UKCG Environmental Training Standard

The UKCG Environmental Training Standard  was published in July 2015, and recognises the leadership role that UK Contractors Group member companies play in driving best practice within the construction sector. It sets down the minimum training expected for individuals to undertake their roles on member’s sites to be able to demonstrate their competency through formal environmental training, including the CITB SEATS course.

This document sets down the standard of environmental training applicable to those who manage, supervise or undertake construction related activities as follows:

Site Managers (including those employed by supply chains):

  1. CITB SEATS+ Course (SEATS plus additional management modules); or
  2. A comparable external course approved by the UKCG Environmental Training Task Group; or
  3. An internally developed course that can demonstrate training outcomes comparable to 1 and 2 above.

The training must last a minimum of TWO DAYS, include a form of assessment, and a completion certificate. Refresher training must be carried out at intervals not exceeding five years.

Site Supervisors (including those employed by supply chains)

  1.  CITB SEATS Course; or
  2. A comparable external course approved by the UKCG Environmental Training Task Group; or
  3. An internally developed course that can demonstrate training outcomes comparable to 1 and 2 above.

The training must last a minimum of ONE DAY, include a form of assessment, and a completion certificate. Refresher training must be carried out at intervals not exceeding five years.

Site Operatives (including those employed by supply chains)

A relevant competency scheme card including the CITB Health Safety & Environment Test where required, and renewed as necessary.

Note – in July 2015, the UKCG and NSCC (National Specialist Contractor’s Council) merged to form Build UK. A list of the members of the new body can be found here

Disposal of composite cladding panels

Composite metal-faced insulated foam cladding panels, also known as “sandwich panels” or “engineered panels” have become a common construction product since their introduction for cold stores over 40 years ago, and are now used extensively as external cladding systems for a wide range of buildings. With a design life of 30 years or more, many early panels (and buildings)EPIC cover 600 will be reaching the end of their useful life, and are likely to be subjected to extensive refurbishment and / or alteration, resulting in the need to dispose of unwanted panels.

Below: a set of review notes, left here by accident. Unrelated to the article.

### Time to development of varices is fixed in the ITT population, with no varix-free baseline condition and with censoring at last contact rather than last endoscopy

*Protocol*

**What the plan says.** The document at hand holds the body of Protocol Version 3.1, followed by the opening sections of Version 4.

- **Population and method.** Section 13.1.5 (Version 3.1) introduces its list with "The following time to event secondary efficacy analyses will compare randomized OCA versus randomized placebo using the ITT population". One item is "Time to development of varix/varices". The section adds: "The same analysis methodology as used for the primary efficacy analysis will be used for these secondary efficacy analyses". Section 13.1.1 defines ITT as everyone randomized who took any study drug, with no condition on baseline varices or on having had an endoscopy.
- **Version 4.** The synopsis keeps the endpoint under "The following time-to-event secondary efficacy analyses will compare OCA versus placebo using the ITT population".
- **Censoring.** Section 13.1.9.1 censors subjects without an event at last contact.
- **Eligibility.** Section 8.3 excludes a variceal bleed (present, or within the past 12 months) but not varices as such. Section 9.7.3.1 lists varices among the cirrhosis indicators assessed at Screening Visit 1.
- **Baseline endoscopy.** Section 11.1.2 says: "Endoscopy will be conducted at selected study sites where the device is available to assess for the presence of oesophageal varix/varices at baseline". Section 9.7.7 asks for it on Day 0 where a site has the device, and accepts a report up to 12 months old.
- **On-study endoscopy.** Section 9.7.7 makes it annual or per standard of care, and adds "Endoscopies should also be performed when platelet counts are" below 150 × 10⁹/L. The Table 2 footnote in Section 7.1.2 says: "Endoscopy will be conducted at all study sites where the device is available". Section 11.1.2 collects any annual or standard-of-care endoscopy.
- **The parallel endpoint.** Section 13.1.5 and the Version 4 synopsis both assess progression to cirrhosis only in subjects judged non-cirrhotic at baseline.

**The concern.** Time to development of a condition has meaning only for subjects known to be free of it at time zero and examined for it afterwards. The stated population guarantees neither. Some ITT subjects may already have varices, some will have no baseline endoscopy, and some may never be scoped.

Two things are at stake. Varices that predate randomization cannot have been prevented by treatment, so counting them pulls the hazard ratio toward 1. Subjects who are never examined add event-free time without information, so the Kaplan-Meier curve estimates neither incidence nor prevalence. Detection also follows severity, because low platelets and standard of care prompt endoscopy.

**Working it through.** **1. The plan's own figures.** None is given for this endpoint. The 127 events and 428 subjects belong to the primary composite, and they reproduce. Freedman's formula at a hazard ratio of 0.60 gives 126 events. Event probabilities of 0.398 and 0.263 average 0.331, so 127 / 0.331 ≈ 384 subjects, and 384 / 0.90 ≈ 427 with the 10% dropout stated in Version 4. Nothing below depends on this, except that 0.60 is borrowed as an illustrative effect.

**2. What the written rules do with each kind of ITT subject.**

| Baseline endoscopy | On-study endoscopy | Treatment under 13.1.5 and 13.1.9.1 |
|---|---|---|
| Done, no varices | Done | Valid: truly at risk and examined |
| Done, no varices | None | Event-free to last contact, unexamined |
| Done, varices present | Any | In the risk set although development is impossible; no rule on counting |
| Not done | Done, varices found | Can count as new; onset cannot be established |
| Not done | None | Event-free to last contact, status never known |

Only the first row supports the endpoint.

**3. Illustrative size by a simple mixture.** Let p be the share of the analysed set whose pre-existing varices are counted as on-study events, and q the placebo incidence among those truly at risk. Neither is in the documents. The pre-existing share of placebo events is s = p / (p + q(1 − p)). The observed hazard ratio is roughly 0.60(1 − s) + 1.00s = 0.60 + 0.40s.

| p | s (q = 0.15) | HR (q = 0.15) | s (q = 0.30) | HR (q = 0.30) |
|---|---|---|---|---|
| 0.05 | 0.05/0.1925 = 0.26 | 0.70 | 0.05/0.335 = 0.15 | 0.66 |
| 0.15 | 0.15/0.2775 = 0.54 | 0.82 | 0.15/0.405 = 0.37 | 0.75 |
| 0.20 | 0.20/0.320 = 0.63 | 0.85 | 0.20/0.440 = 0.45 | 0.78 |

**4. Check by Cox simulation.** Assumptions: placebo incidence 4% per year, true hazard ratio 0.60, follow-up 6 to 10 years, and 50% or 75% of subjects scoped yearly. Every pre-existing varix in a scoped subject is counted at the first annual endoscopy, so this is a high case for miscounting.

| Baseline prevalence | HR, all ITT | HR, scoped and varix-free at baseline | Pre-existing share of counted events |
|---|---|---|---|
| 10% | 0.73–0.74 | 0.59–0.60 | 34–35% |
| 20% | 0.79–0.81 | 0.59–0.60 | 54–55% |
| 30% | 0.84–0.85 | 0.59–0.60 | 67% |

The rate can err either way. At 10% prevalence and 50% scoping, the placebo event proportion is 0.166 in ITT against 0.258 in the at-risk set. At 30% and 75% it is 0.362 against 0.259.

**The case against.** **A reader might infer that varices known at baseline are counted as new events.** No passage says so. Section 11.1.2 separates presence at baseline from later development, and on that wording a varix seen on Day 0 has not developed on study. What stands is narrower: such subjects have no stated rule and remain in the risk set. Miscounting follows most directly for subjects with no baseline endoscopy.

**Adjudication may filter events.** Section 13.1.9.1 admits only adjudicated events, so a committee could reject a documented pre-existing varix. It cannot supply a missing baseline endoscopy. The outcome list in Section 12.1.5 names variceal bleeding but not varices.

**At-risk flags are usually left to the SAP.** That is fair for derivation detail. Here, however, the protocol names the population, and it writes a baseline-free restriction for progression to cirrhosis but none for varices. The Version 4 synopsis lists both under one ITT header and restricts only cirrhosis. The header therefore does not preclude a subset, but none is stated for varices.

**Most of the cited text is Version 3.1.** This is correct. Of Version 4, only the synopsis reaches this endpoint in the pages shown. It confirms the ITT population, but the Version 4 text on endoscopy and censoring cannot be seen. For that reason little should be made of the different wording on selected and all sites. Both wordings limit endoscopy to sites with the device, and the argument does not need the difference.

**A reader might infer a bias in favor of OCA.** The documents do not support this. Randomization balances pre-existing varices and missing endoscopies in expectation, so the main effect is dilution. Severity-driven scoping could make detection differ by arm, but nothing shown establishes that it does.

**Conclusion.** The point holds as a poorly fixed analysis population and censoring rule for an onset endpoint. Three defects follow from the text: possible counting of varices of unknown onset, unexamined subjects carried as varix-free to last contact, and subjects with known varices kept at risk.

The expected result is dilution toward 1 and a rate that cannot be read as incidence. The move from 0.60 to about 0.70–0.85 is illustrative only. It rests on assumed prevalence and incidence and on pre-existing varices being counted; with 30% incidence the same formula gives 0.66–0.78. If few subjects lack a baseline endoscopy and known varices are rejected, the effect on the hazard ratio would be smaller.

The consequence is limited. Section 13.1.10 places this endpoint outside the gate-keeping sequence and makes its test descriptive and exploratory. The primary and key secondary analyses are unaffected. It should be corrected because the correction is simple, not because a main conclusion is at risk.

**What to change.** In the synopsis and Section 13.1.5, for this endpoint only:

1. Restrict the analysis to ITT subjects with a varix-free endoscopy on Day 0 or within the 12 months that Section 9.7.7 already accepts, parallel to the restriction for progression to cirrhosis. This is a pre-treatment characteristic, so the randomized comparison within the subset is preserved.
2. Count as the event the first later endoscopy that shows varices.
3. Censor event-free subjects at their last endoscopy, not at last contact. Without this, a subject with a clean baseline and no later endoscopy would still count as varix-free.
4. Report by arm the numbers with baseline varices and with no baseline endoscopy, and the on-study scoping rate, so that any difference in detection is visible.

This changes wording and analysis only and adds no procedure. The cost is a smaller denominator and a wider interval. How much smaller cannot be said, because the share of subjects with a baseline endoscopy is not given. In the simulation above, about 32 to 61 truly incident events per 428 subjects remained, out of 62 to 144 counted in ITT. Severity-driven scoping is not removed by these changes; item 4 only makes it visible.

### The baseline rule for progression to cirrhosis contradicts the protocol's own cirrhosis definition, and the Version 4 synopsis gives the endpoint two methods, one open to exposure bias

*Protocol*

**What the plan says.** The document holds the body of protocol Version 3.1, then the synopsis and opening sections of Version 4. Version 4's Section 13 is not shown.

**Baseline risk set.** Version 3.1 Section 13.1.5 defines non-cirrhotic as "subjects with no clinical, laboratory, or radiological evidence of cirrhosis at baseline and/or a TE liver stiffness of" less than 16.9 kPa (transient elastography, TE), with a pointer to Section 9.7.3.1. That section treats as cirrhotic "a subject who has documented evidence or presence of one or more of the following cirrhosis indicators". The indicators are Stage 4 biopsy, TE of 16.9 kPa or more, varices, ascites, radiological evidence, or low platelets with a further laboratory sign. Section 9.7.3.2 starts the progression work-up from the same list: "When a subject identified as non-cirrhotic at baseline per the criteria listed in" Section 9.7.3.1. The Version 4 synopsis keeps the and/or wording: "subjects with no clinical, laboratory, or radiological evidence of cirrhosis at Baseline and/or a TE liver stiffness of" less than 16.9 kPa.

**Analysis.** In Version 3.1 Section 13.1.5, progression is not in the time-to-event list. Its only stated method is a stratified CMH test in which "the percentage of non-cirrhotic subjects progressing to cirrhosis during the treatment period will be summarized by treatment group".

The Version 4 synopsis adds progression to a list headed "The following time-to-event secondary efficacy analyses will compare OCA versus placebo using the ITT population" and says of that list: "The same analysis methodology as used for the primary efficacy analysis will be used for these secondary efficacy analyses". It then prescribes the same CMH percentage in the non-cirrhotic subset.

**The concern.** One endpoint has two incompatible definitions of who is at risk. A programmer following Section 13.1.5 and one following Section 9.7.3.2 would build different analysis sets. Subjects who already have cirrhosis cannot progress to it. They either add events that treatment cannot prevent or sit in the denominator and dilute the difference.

However, this is not as straightforward as it may at first seem, as many early panels used CFCs and later HCFCs as blowing agents for the foams – gases which damage the ozone layer if released into the atmosphere (Ozone Depleting Substances, or ODS) – and as a consequence their release is strictly controlled by legislation; for example, the requirement that domestic fridges are recycled in an inert atmosphere and their ODS recovered for destruction. And in exactly the same way, those construction insulation foams that contain these same gases are also “Hazardous Waste” if the proportion of ODS exceeds the 0.1% threshold (see below) and must also be disposed of in a similarly controlled manner.

There is an industry guide to help identify and correctly dispose of metal faced composite foam panels (click on the image to go to the website where you can download the pdf guide) but here are a few simple rules to help identify foam insulation panels containing ODS:

  • If the insulation foam is polystyrene (PS) of any date, it does NOT contain ODS

For other insulation foams, such as polyurethane (PUR), polyisocyanurate (PIR) and phenolic resin foams (PF)

  • If the foam panel was manufactured before 1990, it almost certainly DOES contain ODS
  • If the foam panel was manufactured between 1990 and 2004, it MAY contain ODS
  • If the foam panel was manufactured after 2004, it does NOT contain ODS

If in doubt, the blowing agent can be identified by laboratory testing. However, even the newer (flammable) hydrocarbon blowing agents such as pentane are not free from problems as a recent EA report demonstrated, and since December 2012, all wastes containing hydrocarbon blown insulation foam must be consigned as Hazardous Waste to minimise the risk of explosions and fires at metal processing facilities.

For the relatively small number of ODS panels that have been discarded to date, the normal method of disposal has been to cut the panels up with a reciprocating saw into maximum 2m x 1m sections and dispose of them in one of the four domestic refrigerator recycling plants in the UK. However, with the commissioning of a new industrial-scale panel recycling facility capable of safely processing both ODS and pentane-containing foams, the need to carry out this labour-intensive operation has now been removed, and any panel that can be fit inside a 40-yard roll-on roll-off container can now be processed directly without size reduction.